The only thing I appreciate more than receiving great questions is receiving amazing follow-ups! Last week, Tom asked about blends and I ended up taking my usual scenic route to explain that a tasty blend demands a compromise. On one hand, it features the best individual profiles for the component coffees. On the other, it ensures these separate parts share a level of solubility. So Tom’s logical next question: Do you measure solubility?
Yes! We have both direct and indirect measurements for solubility. Like many in the industry, we rely on refractometers. I realize how fun this is starting to sound but rather than prattling on about the technical, I am going to lean towards simplicity and speak generally. A refractometer is a device that calculates light deflection as it passes through an object (see all this non-technical fun?). There are specific iterations of these designed for coffee that measure the bending of light (off the margin stratum between coffee and the device’s glass). A hefty brew will bend that light like a eighties wrestler; while a weaker brew will politely allow the light to merge in its lane. To get a visual sense of this machine (pictured below), a droplet of coffee is put into the chamber and the screen (or app) then provides a set of numbers.
Refractometers provide several key insights. We know ‘extraction’ or the amount of grounds dissolved into the water. These are expressed as a percentage of the yield. We also have the ‘TDS’ or the ‘total dissolved solids’ which references strength. The more solids within the brew, the more concentrated the cup. These two numbers – yield and strength – give direct information on solubility and by extension development of roast. If you need to grind fine to reach appropriate yield, then the roast profile needs some work. So onto the more indirect measurements…
In our ‘staging area’, each batch of green is weighed to one one-hundredth of a pound before roasting. Through comparison to the final roasted weight, we establish a percentage of weight loss. While most of the change is due to moisture evaporation, there is also the break down of elements like cellulose. The higher this percent, the more porous the bean structure – translating to increases in measurable solubility.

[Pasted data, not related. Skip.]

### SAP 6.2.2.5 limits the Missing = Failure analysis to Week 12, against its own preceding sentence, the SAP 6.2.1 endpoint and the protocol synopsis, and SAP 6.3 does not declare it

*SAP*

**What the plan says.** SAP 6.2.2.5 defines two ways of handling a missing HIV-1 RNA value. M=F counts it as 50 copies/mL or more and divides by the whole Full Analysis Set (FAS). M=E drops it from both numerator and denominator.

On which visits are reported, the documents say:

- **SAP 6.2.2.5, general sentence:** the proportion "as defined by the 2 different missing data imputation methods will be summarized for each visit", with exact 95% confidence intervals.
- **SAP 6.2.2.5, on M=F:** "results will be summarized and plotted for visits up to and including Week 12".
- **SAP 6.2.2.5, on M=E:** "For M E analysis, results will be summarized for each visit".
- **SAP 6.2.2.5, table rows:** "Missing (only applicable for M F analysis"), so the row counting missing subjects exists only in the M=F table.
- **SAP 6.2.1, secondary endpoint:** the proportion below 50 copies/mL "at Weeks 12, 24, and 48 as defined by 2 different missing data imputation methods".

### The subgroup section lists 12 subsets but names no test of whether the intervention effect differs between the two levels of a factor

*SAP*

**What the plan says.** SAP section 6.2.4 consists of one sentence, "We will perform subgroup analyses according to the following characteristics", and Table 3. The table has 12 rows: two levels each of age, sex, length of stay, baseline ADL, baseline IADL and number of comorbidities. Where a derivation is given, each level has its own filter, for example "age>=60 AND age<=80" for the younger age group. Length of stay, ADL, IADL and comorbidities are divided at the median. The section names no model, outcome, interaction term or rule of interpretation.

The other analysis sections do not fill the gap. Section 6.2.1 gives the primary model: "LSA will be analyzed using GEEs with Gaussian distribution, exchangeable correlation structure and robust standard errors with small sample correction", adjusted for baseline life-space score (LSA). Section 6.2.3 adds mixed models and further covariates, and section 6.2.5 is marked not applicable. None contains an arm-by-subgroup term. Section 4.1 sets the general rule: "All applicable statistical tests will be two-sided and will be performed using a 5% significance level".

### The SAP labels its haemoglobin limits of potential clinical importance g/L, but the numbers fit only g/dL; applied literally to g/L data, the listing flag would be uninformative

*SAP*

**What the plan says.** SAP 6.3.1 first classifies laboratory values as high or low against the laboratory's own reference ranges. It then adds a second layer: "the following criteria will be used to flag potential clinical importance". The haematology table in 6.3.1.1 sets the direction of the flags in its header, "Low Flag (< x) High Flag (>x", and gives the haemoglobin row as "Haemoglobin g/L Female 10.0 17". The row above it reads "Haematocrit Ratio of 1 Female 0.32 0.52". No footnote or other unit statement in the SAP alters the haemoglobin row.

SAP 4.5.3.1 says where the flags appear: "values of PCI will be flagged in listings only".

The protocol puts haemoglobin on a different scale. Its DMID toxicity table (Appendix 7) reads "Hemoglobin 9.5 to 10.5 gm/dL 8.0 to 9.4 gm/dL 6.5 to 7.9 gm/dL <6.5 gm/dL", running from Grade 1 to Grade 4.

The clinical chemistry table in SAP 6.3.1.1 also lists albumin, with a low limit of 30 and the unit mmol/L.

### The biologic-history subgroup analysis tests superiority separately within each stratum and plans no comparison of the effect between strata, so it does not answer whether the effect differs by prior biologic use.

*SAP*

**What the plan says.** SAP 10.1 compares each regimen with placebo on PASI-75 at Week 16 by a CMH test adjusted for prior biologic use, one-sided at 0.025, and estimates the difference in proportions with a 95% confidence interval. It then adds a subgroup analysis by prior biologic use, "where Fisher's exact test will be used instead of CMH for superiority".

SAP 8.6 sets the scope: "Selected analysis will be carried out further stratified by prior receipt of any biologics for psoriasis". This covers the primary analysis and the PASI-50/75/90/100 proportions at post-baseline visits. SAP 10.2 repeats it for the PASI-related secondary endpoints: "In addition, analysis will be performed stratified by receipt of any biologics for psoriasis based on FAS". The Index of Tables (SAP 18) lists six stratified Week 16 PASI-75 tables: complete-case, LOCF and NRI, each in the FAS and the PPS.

At the cupping table, a sure sign of undevelopment is no ‘crust‘ forms after contact with hot water. It signals that the extraction is struggling, again pointing to low solubility (one note: old coffee regardless of roast level will lack a crust). Another one of my other favorites checks and balances: cracking open a bean! A well developed coffee will have a uniform colour across the diameter. If you see lighter edges with a darker core, the roaster failed to properly and evenly apply heat. When ground, those areas will be difficult to extract. The most foreboding sign: you cannot crack the bean at all! Send it back, it is not done yet.
All of these varied measurements would be indirect as their unique criterias motion towards a generalized, hazy sense of solubility. Unlike a refractometer, which presents direct information. However, we have not yet discussed the greatest tool: taste! Given that solubility relies on development, drinking a cup will tell you a great deal. If you ever have grassy notes or the aggressive sour notes of unripe fruit, the coffee lacks development and will be insoluble. At the other end of this would be a dark roast. If to escape the mouth burn of char, you find yourself grinding more and more coarse – you will know the coffee is very soluble.
Not all coffees are created equal due to varietal, density, moisture content, growing conditions, processing, and even shipping. Trusting your roaster and then figuring out a ‘baseline’ on a grinder (akin to the 0 on our parameters scale) is very useful for being able to measure solubility. As we *grind* to a halt here, more to come next week!